New guidelines for prioritizing hepatitis C treatment in the US prison system have been identified by researchers. The new guidelines may result in a significant improvement in health outcomes of incarcerated persons while simultaneously reducing new infections in the society. The findings of the study are published in the INFORMS journal Operations Research.
There are currently more than three million people in the United States with hepatitis C, a condition that can lead to serious and even deadly liver complications.
The study, "Prioritizing Hepatitis C Treatment in U.S. Prisons," was conducted by Turgay Ayer of the Georgia Institute of Technology, Can Zhang of Duke University, Anthony Bonifonte of Denison University, Anne C. Spaulding of Emory University, and Jagpreet Chhatwal of Harvard Medical School.
Currently the biggest barrier to treating persons in prison with HCV is that while the newest medications have a higher than 95 percent cure rate (versus a 50 percent cure rate of previous treatments), the cost of treatment is outrageously high. When the new treatments were approved in 2015, their cost was $84,000 per treatment course. Since then, the prices have come down to around $25,000. However, even at this price, treating incarcerated persons could cost $3.3 billion. Because the healthcare budget is very limited, only 1-13 percent of HCV-infected persons in prison receive treatment currently.
Because of the cost/budget constraints, prisons often prioritize patients for HCV treatment. The current approach emphasizes liver stage , and often ignores other factors such as their risk of transmission, age, etc. The study's authors identified a new protocol to prioritize treatment among HCV-infected persons in the prison population to optimize the effect of HCV treatment on overall society's well-being. Their solution systematically considers factors including liver health state, remaining sentence length, propensity to inject drugs, age, disease progression over time, and reinfection rates.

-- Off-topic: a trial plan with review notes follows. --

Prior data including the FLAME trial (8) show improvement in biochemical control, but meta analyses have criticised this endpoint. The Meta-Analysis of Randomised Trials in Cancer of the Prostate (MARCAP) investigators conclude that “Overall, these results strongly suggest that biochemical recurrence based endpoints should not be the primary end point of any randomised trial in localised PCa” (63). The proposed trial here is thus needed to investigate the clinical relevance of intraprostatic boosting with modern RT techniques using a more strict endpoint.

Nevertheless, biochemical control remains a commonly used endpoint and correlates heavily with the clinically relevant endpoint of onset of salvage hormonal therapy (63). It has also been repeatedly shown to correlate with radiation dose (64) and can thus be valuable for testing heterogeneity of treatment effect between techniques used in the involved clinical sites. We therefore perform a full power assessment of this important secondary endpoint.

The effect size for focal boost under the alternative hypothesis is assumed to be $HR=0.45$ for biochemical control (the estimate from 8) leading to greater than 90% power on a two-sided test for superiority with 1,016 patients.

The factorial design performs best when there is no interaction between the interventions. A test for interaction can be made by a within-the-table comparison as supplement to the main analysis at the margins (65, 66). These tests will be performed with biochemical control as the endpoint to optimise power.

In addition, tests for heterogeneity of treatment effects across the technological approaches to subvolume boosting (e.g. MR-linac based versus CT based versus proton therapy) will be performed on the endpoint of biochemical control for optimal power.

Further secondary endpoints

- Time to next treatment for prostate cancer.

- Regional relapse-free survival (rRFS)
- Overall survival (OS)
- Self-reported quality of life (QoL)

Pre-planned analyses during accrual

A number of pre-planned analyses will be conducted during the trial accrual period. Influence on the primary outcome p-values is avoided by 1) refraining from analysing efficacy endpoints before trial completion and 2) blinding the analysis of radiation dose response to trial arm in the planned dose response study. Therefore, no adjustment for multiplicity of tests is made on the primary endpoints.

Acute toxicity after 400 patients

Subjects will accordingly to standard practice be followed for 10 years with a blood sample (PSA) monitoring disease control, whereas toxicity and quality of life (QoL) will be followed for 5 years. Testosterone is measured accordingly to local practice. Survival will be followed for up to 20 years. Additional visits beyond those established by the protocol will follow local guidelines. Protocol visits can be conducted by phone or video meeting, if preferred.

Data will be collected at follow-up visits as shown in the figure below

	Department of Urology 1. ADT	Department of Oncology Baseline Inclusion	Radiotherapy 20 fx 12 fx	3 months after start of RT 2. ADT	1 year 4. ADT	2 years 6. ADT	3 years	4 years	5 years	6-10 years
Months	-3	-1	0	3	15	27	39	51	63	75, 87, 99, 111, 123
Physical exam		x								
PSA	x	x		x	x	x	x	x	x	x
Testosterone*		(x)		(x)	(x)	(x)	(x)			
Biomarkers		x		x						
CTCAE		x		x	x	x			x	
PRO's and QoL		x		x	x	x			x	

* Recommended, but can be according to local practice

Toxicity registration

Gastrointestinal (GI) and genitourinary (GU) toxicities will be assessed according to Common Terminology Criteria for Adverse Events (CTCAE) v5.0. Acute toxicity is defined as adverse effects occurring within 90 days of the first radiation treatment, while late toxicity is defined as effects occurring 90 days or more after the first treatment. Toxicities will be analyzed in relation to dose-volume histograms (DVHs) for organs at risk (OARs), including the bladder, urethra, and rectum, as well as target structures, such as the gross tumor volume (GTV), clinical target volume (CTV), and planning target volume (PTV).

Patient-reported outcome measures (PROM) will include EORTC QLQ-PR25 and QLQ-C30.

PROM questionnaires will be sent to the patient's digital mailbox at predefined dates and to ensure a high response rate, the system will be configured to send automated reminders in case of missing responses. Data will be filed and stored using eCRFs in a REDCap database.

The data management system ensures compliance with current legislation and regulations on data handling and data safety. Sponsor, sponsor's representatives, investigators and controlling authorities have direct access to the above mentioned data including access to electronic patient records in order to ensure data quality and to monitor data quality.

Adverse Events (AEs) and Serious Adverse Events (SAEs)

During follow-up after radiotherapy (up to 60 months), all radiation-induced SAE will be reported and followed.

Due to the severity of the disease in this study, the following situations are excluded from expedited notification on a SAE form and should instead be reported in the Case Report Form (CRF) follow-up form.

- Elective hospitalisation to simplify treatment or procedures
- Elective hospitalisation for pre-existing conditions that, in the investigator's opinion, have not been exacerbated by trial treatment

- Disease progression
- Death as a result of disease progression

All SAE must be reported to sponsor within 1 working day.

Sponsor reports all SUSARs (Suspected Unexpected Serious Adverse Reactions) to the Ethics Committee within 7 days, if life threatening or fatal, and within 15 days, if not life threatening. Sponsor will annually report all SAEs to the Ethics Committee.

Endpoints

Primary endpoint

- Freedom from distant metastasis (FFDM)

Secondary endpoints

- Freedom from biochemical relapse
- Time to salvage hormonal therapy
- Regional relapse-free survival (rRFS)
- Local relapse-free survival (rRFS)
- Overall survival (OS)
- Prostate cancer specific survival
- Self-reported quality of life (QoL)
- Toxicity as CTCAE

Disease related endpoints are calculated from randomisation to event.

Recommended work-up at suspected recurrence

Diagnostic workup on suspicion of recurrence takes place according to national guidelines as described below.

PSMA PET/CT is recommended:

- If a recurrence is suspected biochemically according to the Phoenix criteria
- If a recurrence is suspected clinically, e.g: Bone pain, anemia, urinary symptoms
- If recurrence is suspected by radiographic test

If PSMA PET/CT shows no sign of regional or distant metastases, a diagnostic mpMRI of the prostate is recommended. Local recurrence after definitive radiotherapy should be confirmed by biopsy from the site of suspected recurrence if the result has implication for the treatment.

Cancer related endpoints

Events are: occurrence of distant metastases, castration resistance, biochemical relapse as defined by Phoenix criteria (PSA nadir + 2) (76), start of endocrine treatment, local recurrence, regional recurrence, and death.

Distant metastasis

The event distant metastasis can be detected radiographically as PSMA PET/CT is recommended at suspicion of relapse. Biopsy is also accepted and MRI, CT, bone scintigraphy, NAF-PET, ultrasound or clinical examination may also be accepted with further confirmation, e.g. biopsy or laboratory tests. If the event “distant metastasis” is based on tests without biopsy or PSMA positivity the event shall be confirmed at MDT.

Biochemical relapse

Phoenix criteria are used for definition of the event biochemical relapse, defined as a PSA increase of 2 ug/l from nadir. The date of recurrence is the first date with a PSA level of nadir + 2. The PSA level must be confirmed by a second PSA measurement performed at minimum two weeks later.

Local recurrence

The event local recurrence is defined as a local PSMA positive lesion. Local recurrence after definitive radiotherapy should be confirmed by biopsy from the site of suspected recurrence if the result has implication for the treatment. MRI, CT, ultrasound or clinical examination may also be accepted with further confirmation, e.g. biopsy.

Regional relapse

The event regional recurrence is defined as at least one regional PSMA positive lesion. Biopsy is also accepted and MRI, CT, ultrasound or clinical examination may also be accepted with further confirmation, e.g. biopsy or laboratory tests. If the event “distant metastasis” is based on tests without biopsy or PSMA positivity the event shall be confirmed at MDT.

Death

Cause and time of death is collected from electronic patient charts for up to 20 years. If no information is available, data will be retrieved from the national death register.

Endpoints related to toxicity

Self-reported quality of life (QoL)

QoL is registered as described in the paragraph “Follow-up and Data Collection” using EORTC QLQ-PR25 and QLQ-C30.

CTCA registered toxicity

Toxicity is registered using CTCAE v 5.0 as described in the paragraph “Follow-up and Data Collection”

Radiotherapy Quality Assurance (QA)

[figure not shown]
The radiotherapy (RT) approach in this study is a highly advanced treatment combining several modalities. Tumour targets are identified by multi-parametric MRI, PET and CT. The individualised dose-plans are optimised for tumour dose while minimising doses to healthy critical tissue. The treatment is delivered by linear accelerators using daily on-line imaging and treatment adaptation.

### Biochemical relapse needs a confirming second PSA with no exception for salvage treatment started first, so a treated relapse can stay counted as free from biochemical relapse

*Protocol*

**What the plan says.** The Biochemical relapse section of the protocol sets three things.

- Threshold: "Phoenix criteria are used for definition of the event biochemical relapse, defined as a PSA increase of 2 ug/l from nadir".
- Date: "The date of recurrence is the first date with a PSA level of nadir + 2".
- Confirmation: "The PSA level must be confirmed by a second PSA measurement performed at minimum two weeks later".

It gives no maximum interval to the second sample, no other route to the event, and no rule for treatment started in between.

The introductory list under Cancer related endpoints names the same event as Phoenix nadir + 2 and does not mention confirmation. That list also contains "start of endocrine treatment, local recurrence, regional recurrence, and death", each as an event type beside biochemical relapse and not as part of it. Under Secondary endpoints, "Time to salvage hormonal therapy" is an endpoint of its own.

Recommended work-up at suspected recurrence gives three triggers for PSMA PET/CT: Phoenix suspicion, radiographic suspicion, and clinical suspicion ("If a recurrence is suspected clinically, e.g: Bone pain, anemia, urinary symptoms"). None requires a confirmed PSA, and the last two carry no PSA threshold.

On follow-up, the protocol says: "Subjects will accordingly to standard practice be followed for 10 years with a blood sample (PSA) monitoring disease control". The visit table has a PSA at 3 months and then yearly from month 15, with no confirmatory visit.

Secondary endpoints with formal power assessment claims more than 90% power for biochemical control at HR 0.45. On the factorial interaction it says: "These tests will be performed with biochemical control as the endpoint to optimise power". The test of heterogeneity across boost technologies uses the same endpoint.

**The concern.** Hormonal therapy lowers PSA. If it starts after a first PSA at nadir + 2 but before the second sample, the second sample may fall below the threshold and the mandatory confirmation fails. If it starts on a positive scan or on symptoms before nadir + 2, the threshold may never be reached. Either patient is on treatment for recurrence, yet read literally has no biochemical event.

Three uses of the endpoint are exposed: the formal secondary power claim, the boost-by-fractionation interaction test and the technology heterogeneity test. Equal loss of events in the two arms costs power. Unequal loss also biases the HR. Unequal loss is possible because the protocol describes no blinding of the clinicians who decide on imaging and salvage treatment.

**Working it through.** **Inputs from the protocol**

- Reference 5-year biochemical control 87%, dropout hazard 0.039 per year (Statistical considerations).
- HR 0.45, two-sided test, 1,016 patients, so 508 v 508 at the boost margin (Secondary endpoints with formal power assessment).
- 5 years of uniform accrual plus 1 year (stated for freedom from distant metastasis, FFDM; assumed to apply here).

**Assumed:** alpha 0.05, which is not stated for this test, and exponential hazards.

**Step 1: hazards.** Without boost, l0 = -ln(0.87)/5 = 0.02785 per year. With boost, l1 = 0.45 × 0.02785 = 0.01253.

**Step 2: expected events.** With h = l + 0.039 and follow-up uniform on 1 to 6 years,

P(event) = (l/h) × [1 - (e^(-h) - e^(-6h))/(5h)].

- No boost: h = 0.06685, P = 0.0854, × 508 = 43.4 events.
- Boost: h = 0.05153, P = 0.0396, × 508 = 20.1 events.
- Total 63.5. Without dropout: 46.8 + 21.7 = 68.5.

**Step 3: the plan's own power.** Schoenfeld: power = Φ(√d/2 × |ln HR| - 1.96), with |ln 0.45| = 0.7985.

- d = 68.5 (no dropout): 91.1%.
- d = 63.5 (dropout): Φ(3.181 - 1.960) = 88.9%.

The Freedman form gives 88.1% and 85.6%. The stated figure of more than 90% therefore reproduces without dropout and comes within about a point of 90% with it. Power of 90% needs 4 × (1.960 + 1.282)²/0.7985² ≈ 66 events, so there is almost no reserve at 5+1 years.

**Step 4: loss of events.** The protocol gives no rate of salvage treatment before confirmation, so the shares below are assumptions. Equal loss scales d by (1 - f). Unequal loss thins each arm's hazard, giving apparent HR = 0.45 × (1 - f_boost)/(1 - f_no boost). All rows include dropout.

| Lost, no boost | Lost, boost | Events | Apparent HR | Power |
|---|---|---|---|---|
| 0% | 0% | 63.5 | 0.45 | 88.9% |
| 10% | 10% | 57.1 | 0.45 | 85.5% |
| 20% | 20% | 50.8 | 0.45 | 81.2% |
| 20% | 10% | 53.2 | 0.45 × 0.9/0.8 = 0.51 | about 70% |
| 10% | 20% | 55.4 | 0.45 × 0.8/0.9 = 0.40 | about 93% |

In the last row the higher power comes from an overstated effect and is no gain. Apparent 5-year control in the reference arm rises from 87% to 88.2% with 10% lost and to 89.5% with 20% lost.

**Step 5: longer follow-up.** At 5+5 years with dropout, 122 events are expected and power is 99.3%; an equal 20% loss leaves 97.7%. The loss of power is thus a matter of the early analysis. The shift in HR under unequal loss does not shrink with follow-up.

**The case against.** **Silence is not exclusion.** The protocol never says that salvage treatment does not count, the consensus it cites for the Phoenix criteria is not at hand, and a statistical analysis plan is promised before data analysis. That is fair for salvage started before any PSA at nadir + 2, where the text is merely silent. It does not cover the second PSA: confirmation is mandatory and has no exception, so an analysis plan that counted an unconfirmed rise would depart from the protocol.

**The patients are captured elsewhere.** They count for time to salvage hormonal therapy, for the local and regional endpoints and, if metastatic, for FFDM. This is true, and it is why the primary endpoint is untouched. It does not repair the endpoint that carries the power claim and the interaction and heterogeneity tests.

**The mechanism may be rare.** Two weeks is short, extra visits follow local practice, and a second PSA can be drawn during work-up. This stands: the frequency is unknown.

"We found that by simultaneously considering health state, remaining sentence length, IDU status, and age in prioritization, decisions can lead to a significant decrease in hepatitis C-caused mortality and infections both in correctional health systems and in the community," said Ayer. This new system offers an alternative to the current controversial patient prioritization protocol, which focuses on liver status, or the level of scarring on the patient's liver.
"Ideally, prisons would be allocated enough resources to treat everyone infected," said Spaulding, a public health physician-researcher, who has been working with incarcerated persons living with HCV since 1996. "In the meantime, this algorithm is designed to maximize the public health outcome of treatment."
"Due to the simplicity in implementing prioritization policy, our work is appealing to multiple stakeholders within the U.S. prison system, including medical directors and policy makers at the prisons," continued Ayer. "Ultimately, by reducing the prevalence of hepatitis C in the prison population, we are reducing the chances of persons spreading the disease in the general population once they return to society."